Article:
By Rosalind S. Helderman and Anne E. Kornblut
Washington Post Staff Writer
Friday, October 23, 2009
Sensing that victory in the race for Virginia governor is slipping away, Democrats at the national level are laying the groundwork to blame a loss in a key swing state on a weak candidate who ran a poor campaign that failed to fully embrace President Obama until days before the election.
Senior administration officials have expressed frustration with how Democrat R. Creigh Deeds has handled his campaign for governor, refusing early offers of strategic advice and failing to reach out to several key constituencies that helped Obama win Virginia in 2008, they say.
Democratic strategists said that over the summer, Virginia Gov. Timothy M. Kaine (D) offered Deeds advice on winning a statewide election. Among other things, Kaine, who is also chairman of the Democratic National Committee, told Deeds that he should lay out more of his own vision and stop attacking Republican Robert F. McDonnell so ferociously. But Deeds did not embrace the advice, according to a national Democratic strategist.
A senior administration official said Deeds badly erred on several fronts, including not doing a better job of coordinating with the White House. "I understood in the beginning why there was some reluctance to run all around the state with Barack Obama," said the official, who spoke on condition of anonymity in order to speak candidly about the race. "You don't do that in Virginia. But when you consider the African American turnout that they need, and then when you consider as well they've got a huge problem with surge voters, younger voters, we were just a natural for them."
A second administration official, who also spoke on condition of anonymity, said: "Obama, Kaine and others had drawn a road map to victory in Virginia. Deeds chose another path."
A loss for Deeds in Virginia -- which for the first time in decades supported the Democratic presidential candidate in last year's race -- would likely be seen as a sign that Obama's popularity is weakening in critical areas of the country. But the unusual preelection criticism could be an attempt to shield Obama from that narrative by ensuring that Deeds is blamed personally for the loss, particularly given the state's three-decade pattern of backing candidates from the party out of power in the White House.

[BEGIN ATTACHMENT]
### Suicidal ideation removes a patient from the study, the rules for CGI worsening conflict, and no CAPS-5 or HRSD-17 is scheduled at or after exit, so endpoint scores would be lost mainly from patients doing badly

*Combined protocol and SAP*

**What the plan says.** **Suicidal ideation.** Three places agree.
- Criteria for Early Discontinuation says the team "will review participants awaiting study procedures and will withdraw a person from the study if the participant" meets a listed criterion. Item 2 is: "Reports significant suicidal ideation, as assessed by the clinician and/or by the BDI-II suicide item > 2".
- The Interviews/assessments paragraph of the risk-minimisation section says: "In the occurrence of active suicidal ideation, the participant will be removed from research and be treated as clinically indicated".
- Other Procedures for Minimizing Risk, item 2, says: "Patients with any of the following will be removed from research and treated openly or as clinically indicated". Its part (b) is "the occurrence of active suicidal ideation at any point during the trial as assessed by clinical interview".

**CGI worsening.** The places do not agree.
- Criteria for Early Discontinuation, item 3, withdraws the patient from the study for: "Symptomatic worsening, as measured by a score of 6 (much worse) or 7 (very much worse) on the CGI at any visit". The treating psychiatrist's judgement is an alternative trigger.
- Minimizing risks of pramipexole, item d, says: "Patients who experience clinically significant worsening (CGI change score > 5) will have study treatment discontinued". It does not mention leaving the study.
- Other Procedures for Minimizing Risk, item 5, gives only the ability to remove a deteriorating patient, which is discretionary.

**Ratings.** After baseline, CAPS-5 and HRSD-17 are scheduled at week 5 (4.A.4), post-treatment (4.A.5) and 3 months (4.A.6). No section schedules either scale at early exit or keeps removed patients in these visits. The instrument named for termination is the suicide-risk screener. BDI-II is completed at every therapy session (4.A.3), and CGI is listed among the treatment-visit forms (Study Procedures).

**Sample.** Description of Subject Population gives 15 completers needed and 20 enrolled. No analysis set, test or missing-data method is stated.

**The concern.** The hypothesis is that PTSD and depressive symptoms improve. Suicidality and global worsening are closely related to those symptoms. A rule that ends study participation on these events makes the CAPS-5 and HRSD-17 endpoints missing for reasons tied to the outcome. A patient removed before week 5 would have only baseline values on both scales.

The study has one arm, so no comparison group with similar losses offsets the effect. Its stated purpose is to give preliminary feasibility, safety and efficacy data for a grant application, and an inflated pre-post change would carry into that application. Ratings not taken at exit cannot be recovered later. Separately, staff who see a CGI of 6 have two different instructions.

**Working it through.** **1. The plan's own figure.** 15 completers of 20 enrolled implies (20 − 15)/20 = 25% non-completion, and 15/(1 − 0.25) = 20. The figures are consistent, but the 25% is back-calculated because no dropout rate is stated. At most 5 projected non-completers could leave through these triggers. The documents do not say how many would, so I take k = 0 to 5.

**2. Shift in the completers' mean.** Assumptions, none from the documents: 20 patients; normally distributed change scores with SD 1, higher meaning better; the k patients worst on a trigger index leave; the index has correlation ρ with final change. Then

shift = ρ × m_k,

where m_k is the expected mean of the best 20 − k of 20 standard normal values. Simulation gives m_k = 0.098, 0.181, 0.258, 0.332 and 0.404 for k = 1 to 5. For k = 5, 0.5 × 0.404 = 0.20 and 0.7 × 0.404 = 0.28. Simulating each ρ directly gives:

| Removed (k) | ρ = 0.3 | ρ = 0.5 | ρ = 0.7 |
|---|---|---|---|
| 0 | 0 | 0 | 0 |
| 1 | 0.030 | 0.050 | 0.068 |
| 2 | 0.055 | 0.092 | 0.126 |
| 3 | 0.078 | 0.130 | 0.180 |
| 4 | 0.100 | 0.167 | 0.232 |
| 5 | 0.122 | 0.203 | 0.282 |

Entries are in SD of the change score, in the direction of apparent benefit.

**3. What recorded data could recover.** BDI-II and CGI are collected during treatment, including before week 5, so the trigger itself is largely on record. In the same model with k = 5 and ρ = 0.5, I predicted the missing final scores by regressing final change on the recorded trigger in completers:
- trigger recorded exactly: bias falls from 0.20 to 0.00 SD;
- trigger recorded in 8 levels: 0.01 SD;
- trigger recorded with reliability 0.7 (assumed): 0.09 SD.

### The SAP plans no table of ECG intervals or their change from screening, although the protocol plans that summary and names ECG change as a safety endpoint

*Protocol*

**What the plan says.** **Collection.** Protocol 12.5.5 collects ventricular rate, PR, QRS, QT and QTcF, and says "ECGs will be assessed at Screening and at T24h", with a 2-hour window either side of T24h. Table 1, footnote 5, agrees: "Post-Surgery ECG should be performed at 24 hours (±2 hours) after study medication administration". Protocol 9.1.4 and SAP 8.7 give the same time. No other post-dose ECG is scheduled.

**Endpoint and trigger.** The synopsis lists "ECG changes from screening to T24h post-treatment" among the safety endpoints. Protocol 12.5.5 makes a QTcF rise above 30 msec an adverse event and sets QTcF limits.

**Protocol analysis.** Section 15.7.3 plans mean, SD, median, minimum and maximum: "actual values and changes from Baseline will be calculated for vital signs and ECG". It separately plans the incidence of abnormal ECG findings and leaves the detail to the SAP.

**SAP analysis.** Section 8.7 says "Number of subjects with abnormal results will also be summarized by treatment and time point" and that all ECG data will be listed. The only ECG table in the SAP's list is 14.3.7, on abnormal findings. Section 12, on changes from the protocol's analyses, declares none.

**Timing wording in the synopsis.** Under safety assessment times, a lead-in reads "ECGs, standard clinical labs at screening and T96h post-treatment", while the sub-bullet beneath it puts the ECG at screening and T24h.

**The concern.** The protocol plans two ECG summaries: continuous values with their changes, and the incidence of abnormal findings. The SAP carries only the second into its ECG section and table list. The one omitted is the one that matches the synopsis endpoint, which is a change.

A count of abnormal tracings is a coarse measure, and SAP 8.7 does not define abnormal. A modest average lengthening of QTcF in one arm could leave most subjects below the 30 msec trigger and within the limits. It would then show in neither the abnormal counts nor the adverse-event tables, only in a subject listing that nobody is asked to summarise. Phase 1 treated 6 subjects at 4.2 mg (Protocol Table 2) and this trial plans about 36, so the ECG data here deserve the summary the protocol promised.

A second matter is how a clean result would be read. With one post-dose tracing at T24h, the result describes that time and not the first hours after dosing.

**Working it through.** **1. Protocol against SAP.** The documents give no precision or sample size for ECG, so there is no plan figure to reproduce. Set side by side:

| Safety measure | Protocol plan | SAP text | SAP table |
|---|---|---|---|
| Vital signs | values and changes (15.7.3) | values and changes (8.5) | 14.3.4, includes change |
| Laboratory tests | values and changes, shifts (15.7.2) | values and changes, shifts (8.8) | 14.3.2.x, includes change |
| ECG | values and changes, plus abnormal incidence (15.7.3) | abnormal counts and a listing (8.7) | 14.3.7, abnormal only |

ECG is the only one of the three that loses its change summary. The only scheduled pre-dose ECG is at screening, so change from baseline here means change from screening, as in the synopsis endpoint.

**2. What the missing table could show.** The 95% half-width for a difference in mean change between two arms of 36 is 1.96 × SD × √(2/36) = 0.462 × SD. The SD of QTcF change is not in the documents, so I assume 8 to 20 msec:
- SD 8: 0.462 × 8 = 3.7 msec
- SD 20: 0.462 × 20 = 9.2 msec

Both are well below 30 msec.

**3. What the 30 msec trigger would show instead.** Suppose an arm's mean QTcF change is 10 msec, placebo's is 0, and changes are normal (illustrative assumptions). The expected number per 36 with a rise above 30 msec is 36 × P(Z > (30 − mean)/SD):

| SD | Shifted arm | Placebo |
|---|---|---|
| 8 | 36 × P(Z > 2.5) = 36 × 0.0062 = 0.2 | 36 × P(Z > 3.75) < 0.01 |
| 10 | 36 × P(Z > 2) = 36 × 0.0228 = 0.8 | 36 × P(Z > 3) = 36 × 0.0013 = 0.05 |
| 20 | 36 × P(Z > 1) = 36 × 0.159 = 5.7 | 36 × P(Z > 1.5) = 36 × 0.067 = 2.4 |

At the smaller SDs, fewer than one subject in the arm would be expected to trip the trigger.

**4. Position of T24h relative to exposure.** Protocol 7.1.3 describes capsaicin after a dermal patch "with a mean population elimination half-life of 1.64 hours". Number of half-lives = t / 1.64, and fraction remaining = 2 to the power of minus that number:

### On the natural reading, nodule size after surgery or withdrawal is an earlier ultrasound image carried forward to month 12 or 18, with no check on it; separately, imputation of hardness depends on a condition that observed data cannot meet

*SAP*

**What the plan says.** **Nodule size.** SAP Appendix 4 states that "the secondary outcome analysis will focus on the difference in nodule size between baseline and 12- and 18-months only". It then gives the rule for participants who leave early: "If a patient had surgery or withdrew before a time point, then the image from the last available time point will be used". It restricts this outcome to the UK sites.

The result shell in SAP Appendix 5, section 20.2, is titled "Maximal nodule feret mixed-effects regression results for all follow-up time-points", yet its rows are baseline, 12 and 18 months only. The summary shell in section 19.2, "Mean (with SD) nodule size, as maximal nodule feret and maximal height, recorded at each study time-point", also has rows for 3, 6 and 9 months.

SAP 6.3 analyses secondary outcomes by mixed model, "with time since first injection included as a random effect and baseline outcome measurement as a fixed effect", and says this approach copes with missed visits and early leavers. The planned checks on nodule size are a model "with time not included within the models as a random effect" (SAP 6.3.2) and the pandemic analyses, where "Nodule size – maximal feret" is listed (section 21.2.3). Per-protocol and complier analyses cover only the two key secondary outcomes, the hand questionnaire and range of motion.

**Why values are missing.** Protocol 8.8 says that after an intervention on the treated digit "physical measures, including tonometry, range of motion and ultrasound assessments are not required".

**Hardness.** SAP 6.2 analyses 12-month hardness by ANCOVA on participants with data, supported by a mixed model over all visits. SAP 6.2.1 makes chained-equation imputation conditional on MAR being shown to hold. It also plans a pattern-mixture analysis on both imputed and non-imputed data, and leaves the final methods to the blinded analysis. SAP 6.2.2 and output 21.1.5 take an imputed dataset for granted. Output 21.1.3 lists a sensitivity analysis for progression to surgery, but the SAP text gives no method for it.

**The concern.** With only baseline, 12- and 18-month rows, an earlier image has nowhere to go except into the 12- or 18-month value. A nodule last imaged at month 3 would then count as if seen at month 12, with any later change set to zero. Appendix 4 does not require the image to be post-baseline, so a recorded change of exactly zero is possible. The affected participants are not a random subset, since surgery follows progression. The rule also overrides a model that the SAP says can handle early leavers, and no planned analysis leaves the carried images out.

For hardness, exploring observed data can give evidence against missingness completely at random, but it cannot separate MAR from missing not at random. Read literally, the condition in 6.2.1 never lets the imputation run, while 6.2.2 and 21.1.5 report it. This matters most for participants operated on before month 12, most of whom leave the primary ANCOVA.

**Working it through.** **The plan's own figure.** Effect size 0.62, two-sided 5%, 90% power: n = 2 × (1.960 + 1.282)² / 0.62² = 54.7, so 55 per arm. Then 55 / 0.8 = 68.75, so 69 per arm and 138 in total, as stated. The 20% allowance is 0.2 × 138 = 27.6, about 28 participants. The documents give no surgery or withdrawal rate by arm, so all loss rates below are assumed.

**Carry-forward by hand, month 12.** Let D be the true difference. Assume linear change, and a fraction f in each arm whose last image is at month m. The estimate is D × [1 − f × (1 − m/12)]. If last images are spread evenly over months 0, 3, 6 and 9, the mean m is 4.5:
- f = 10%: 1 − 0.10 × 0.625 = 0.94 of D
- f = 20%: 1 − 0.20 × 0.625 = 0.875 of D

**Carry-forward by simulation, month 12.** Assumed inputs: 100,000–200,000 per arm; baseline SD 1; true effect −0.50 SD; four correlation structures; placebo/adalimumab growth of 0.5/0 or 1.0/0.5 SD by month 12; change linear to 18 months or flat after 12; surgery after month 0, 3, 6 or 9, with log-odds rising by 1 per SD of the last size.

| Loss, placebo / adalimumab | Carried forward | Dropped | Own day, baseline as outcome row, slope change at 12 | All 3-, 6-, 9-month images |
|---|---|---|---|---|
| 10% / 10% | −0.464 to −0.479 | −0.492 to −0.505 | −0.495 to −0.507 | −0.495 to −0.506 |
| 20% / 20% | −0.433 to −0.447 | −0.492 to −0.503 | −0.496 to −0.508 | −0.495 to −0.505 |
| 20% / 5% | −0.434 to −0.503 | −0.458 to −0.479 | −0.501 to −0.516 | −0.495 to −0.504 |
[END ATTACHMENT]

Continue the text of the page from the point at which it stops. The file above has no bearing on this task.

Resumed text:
Deeds advisers insist the notion that he has distanced himself from Obama isn't true. "We've enjoyed a tremendous relationship with the White House," said Mo Elleithee, a campaign spokesman. "The campaign has worked very closely with them and the DNC and the [Democratic Governors Association] from the very beginning. They have given us just about everything the campaign asked for."A key meeting
An adviser to the Deeds campaign said that on June 17, top campaign staffers held a meeting with the White House political team as well as representatives from the DNC and the Democratic Governors Association at the DGA's Washington offices. They came equipped with some requests of the White House: two visits by the president before Nov. 3, e-mails from the president to his Virginia supporters and a visit from Vice President Biden. Almost all of their requests have been met, the adviser said.
But national Democrats are contrasting Deeds with New Jersey Gov. Jon S. Corzine and New York congressional candidate Bill Owens, who they say have more actively sought the White House's help and more vigorously and publicly backed its agenda. Polls show Corzine in a competitive position in New Jersey and Owens ahead, while Deeds has turned aggressively to Obama voters in recent days in an effort to overcome a significant deficit in the polls.
Although Deeds often praises the president on the campaign trail, he has distanced himself from Obama and Democratic policy priorities at times. At a debate in September, he declined the opportunity to label himself an "Obama Democrat." And just this week, he said he did not believe that a public health insurance option is necessary and that as governor he might consider opting out of one if Congress extends that right to states.